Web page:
“The principal challenge arises, in my view, because of the high expectations of the modern public of professional integrity, and secondly that the highest first, last, and almost always the paramount consideration in a profession is the component of public interest over and above self-interest. The promotion of the public interest through one’s profession is not an overnight task. It must be a long-standing, deeply embedded operating principle of this and any other profession.”

Whether we choose to take an explicit position on public duty or not, there’s little doubt about what the public expects of us as a profession. Essentially it’s how we distinguish ourselves from trade associations.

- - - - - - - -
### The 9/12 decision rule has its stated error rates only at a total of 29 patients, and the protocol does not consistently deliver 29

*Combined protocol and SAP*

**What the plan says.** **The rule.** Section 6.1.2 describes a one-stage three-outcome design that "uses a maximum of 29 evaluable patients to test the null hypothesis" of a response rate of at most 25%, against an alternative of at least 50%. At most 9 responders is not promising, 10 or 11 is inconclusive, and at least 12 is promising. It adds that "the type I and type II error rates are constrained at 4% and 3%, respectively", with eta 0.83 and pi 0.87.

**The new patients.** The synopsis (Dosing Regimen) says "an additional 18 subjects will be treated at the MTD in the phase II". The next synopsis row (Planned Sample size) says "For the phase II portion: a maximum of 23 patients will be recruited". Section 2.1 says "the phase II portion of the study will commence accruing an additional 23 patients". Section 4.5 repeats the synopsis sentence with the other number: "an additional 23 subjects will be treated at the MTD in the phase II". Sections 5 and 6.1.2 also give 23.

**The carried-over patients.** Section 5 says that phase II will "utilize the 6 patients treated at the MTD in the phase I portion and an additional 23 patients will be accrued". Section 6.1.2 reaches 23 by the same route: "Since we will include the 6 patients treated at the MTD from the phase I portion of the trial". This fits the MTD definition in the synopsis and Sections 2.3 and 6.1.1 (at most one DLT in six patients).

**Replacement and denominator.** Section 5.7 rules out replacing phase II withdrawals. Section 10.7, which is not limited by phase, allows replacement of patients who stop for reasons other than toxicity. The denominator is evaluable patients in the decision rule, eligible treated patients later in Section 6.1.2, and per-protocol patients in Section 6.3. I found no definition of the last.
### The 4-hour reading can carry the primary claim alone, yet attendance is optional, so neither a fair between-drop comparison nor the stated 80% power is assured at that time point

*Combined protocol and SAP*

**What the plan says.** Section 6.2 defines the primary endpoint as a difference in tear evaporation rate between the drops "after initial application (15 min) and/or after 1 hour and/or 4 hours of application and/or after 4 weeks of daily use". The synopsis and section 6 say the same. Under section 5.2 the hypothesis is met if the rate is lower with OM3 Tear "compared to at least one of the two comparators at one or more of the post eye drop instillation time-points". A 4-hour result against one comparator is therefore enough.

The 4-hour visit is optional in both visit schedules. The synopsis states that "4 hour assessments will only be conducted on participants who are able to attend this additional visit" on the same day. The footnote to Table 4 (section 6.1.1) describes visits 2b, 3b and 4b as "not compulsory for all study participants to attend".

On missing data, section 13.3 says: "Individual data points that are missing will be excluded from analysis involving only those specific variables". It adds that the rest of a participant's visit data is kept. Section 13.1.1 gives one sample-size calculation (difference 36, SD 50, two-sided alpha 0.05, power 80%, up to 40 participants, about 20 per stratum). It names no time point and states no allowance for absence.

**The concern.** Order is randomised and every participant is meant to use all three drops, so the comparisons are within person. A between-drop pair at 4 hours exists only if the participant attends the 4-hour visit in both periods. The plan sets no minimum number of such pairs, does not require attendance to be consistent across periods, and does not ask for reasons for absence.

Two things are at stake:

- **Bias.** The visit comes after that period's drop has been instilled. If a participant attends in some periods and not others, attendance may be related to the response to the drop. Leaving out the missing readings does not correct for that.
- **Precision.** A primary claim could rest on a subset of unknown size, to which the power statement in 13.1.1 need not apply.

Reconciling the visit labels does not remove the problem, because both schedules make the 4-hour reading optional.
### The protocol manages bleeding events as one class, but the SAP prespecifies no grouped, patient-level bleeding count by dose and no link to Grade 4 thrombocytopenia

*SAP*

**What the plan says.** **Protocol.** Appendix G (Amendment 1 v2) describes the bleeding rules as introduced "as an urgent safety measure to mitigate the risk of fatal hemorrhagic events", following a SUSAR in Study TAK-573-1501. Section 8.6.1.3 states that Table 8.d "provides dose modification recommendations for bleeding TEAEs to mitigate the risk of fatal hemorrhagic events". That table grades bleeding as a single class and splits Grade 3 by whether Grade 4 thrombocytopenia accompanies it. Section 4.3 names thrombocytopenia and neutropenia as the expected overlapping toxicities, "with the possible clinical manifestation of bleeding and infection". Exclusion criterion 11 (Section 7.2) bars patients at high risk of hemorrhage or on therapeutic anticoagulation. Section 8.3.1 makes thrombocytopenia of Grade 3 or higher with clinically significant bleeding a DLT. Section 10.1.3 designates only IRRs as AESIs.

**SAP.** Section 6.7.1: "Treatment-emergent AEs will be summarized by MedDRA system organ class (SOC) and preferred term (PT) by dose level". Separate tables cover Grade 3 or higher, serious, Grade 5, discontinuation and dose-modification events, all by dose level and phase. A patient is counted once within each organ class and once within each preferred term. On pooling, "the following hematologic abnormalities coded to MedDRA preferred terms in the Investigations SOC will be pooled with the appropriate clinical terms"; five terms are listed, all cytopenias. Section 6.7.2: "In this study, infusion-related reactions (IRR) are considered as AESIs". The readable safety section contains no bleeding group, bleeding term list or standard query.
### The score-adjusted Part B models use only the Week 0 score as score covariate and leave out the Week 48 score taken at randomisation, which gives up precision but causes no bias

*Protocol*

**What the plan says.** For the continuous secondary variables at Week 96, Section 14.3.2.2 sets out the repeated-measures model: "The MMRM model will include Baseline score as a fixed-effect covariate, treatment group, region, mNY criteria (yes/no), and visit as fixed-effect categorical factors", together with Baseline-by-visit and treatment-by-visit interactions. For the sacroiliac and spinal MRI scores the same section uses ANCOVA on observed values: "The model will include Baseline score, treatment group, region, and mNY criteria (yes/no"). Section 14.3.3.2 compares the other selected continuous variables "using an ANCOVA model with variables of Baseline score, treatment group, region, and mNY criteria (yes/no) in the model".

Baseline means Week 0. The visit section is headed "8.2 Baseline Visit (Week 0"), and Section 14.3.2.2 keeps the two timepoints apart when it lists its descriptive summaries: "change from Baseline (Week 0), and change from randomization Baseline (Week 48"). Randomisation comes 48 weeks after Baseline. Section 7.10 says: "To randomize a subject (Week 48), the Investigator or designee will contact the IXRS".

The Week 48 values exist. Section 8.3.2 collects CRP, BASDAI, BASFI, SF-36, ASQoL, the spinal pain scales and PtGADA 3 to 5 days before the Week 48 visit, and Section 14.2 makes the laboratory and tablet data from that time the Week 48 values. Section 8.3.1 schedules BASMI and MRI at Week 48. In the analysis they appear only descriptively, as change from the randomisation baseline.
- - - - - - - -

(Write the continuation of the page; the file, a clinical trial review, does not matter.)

The Canadian Institute of Actuaries chose some time ago to make its position explicit. This position is reinforced in all the professionalism courses the Institute teaches to its members.

My next task is to write to the editors of my favorite dictionary about their definition.

BRIAN A. P. FITZGERALD is a fellow of the Institute of Actuaries and is currently president of the Canadian Institute of Actuaries.


Contingencies (ISSN 1048-9851) is published by the American Academy of Actuaries, 1100 17th St. NW, 7th floor, Washington, DC 20036. The basic annual subscription rate is included in Academy dues. The nonmember rate is $24. Periodicals postage paid at Washington, DC, and at additional mailing offices. BPA circulation audited.

This article may not be reproduced in whole or in part without written permission of the publisher. Opinions expressed in signed articles are those of the author and do not necessarily reflect official policy of the American Academy of Actuaries.